Finally he looked up, taking her in, his eyes---visible through his tinted shades---resting on the hand-written nametag above her right breast. But still he didn't say a word, merely gave her an imperceptible nod.
She moved off to get them both coffee. And maybe her demo CD?
No! Too soon. I've got to develop a relationship. Like a cool waitress--customer kind of thing.
Oh yeah, now you can use the word "waitress."
That's because he's not some whiny white woman who thinks she's better than me.
"Waitress!" screamed the woman in the knockoff Armani. "I'm getting nowhere here. Where are my eggs?"
She was tempted to say, "Stuffed up your dried-up old snatch where nobody's gonna find ‘em."
But she didn't, because Manny and Golda wouldn't approve and, as bosses go, they were decent people and she didn't want to get fired. Besides, she needed the job; so did Cindi. As usual they were late on the rent, and bills were mounting. It was hard keeping up; they could never seem to get ahead.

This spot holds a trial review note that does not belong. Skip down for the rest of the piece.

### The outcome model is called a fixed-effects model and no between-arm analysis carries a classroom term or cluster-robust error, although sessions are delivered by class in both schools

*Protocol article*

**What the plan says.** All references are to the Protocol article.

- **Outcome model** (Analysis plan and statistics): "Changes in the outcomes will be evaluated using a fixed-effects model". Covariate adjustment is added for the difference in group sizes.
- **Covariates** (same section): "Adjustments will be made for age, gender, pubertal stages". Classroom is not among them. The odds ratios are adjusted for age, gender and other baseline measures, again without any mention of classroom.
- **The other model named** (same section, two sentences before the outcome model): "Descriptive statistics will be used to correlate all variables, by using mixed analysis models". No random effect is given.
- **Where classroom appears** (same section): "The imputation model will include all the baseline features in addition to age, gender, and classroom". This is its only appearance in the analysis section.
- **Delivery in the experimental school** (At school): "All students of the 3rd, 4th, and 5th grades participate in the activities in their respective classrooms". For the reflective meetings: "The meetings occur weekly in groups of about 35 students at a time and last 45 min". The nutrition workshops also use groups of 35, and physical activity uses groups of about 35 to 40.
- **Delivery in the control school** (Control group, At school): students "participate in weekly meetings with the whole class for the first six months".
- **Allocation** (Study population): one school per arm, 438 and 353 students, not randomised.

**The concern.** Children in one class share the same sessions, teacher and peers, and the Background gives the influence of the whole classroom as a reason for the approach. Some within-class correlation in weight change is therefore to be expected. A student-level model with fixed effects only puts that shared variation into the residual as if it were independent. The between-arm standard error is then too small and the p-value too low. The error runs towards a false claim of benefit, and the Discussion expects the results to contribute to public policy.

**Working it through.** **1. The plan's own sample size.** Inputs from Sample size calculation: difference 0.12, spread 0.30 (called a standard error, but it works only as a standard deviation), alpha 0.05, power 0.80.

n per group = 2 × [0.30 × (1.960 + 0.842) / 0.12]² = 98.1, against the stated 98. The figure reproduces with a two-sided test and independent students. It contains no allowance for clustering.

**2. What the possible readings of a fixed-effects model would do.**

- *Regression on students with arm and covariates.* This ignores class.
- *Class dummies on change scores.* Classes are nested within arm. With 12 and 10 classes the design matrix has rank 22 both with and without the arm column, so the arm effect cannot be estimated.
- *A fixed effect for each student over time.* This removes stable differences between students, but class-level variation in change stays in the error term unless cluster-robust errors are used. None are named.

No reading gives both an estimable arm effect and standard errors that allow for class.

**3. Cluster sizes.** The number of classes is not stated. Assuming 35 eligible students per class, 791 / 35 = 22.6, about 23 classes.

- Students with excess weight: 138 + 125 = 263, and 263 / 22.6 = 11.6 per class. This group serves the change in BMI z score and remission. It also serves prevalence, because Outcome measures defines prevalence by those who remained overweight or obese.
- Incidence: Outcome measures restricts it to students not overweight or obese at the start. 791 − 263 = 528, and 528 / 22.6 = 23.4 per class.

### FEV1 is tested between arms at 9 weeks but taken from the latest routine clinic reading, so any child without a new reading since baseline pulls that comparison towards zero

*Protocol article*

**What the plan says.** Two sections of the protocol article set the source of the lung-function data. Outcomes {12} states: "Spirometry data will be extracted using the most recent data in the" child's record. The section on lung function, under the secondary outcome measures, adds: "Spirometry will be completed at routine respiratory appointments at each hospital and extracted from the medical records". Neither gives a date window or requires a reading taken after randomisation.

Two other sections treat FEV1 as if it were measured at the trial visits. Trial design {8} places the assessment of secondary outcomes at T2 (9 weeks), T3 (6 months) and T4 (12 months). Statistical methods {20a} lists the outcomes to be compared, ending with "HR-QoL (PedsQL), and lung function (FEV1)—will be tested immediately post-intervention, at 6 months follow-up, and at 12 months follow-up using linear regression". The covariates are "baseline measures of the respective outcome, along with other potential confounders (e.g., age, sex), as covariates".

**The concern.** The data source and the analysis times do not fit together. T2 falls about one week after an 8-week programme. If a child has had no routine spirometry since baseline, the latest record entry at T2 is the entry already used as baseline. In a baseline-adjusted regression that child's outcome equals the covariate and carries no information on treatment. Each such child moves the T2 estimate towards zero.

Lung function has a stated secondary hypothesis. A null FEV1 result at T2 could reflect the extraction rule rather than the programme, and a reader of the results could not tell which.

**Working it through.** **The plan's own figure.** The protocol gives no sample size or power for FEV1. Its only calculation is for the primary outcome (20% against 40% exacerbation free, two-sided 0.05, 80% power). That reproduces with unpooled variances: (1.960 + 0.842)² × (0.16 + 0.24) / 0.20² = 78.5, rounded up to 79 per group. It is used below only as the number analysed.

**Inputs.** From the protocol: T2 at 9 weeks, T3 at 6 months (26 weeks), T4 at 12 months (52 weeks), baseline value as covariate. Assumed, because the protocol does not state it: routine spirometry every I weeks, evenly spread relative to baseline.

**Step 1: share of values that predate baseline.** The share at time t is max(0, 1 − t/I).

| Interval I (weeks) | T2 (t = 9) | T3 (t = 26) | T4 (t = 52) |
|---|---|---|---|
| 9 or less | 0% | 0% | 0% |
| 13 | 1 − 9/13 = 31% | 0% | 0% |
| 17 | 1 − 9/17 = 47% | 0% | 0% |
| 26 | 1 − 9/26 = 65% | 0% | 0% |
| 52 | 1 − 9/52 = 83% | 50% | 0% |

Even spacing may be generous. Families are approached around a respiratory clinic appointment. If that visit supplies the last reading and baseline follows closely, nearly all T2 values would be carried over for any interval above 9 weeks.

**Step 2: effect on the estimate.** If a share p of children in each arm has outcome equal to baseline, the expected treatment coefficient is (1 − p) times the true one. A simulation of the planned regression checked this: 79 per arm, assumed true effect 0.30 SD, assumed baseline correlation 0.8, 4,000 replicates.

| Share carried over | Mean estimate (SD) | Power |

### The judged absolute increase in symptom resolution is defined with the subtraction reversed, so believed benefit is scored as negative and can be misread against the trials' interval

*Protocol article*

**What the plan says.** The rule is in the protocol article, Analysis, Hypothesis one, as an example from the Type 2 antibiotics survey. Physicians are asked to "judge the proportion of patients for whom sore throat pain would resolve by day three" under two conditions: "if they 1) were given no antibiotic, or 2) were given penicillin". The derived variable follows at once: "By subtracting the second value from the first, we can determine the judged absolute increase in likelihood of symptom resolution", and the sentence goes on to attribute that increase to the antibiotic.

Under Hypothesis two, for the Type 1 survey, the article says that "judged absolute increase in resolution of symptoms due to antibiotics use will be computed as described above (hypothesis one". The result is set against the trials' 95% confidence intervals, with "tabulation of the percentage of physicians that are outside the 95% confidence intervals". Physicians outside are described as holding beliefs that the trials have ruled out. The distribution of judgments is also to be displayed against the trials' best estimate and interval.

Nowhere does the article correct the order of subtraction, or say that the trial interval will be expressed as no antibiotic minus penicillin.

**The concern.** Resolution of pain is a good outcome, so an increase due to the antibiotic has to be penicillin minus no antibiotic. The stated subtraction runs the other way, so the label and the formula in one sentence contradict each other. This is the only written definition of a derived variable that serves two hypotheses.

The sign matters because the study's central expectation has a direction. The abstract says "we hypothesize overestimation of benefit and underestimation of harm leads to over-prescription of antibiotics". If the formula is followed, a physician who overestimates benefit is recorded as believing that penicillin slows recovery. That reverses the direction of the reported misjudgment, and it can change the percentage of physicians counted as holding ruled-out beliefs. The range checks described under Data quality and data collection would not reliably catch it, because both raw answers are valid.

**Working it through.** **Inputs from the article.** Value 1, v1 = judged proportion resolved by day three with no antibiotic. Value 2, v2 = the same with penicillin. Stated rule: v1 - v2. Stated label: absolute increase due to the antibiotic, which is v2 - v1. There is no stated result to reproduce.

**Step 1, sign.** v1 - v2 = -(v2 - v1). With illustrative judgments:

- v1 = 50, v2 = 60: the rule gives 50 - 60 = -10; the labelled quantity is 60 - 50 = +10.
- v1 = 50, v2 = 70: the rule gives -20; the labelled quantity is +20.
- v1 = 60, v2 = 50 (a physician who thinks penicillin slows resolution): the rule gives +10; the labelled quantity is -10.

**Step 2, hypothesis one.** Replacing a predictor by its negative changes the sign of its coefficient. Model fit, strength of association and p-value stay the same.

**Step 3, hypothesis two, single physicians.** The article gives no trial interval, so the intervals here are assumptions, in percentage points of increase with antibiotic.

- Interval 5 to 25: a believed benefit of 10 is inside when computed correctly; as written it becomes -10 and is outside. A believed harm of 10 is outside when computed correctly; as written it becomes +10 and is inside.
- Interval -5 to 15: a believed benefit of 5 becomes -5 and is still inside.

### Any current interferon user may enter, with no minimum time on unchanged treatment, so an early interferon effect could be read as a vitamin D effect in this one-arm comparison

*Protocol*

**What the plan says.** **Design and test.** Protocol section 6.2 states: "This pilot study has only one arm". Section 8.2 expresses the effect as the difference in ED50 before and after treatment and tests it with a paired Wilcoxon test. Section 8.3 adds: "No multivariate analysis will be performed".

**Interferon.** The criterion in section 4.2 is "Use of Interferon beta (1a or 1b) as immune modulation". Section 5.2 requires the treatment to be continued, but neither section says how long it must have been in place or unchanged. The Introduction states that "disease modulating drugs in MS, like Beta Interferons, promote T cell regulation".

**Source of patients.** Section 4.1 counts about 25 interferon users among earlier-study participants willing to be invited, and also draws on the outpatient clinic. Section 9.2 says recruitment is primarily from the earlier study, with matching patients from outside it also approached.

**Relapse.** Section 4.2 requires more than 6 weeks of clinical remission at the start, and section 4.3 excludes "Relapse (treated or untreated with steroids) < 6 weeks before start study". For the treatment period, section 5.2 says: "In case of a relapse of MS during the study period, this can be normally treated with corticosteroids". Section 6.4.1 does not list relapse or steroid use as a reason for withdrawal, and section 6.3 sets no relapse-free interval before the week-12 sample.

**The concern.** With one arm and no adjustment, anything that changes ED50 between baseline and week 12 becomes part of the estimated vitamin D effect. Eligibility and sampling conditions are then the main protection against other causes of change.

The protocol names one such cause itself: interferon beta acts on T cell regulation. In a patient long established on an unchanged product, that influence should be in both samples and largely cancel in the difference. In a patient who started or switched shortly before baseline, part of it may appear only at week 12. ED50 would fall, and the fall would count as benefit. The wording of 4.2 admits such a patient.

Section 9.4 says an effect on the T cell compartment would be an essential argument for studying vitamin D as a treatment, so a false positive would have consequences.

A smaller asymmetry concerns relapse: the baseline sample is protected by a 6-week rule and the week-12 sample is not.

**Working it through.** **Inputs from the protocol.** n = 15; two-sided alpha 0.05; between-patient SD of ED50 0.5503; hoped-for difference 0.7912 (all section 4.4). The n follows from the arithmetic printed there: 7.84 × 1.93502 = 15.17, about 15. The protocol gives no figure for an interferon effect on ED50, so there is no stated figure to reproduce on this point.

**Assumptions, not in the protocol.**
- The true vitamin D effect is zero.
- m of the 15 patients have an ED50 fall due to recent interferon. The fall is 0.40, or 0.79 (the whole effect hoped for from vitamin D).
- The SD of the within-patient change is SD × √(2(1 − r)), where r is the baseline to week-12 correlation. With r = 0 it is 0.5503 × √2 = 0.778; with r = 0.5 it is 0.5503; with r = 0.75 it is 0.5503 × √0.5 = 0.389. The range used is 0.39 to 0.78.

Before working in the coffee shop Liberty had tried a variety of jobs. All horrible. Being a waitress was the best of the bunch, although it was murder on her feet. Usually she took the day shift, leaving her evenings free to write songs and hang with her musician friends, including her current boyfriend, Kev, a guitar player. She'd been seeing Kev for a few months---he was a nice guy---but nothing serious. She didn't believe in serious, not before she'd forged a career.
"They're on their way," she yelled across the room at the hateful woman.
"I should think so!" the woman huffed, raising her painted-on eyebrows to let everyone know how pissed-off she was.